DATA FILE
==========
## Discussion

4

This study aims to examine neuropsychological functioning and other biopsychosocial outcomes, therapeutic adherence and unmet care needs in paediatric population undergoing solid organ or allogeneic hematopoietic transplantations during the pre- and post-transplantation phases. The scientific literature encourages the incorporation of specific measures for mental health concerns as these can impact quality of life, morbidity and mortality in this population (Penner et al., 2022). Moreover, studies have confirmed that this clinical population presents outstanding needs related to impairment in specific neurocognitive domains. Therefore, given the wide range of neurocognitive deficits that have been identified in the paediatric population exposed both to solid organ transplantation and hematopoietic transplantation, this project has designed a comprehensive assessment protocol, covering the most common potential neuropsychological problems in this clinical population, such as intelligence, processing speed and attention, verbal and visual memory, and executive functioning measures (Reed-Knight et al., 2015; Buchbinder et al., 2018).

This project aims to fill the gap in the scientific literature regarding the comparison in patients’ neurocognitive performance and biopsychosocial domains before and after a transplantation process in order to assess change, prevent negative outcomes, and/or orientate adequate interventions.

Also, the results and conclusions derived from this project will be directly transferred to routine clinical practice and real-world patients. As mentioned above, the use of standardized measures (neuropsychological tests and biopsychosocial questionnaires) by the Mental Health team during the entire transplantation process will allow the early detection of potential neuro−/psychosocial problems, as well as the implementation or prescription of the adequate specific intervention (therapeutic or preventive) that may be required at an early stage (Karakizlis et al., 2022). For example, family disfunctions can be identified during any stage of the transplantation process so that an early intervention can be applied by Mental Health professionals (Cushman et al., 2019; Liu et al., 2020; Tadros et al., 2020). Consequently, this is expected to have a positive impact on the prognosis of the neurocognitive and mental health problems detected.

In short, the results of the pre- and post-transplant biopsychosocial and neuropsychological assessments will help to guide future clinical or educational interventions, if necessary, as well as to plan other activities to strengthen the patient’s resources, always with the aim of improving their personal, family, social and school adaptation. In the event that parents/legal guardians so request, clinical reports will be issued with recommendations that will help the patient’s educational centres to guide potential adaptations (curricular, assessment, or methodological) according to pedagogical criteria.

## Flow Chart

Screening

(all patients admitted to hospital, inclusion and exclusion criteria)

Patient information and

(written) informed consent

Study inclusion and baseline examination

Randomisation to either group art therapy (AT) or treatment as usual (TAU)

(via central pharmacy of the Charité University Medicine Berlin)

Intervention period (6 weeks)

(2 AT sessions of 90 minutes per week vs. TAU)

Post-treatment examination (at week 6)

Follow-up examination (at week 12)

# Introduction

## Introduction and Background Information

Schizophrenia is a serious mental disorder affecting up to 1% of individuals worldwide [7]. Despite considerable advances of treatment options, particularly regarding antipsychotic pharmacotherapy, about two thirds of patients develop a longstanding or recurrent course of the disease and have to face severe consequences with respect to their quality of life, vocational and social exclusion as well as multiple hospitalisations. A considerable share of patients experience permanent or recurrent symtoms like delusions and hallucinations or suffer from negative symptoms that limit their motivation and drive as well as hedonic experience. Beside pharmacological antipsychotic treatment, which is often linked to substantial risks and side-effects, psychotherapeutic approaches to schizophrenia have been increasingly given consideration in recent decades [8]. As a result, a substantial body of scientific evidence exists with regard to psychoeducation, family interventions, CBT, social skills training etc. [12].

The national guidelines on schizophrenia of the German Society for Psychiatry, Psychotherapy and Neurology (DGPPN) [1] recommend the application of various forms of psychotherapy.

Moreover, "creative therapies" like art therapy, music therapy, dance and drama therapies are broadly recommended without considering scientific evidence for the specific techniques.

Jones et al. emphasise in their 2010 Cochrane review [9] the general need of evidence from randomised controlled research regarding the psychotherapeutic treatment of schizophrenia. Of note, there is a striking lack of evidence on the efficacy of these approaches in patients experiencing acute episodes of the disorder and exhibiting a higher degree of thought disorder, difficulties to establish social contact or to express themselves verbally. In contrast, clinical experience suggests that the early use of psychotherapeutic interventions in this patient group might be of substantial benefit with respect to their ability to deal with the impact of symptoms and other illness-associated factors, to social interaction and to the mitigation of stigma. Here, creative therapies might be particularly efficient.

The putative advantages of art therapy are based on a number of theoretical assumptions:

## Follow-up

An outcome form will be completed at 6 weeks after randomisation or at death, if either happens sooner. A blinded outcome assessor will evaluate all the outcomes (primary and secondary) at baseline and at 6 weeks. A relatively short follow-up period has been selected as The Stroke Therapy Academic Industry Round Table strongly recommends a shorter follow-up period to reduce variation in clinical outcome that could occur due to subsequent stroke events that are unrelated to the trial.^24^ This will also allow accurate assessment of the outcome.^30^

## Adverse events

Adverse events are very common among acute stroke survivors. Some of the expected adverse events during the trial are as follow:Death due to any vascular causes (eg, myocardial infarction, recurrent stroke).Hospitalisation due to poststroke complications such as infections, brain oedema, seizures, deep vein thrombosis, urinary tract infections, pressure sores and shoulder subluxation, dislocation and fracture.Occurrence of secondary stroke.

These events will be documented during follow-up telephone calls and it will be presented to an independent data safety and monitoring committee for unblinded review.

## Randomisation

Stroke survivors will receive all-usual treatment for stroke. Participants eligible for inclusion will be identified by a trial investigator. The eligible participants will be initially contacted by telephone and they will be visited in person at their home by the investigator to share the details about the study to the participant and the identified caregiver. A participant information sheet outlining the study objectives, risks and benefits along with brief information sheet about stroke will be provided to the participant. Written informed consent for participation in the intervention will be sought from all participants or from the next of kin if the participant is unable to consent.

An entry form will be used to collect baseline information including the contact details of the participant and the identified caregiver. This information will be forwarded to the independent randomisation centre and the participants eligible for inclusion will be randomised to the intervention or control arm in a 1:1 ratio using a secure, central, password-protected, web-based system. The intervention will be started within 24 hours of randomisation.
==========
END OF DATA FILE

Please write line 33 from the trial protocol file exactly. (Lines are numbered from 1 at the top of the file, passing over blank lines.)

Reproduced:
An entry form will be used to collect baseline information including the contact details of the participant and the identified caregiver. This information will be forwarded to the independent randomisation centre and the participants eligible for inclusion will be randomised to the intervention or control arm in a 1:1 ratio using a secure, central, password-protected, web-based system. The intervention will be started within 24 hours of randomisation.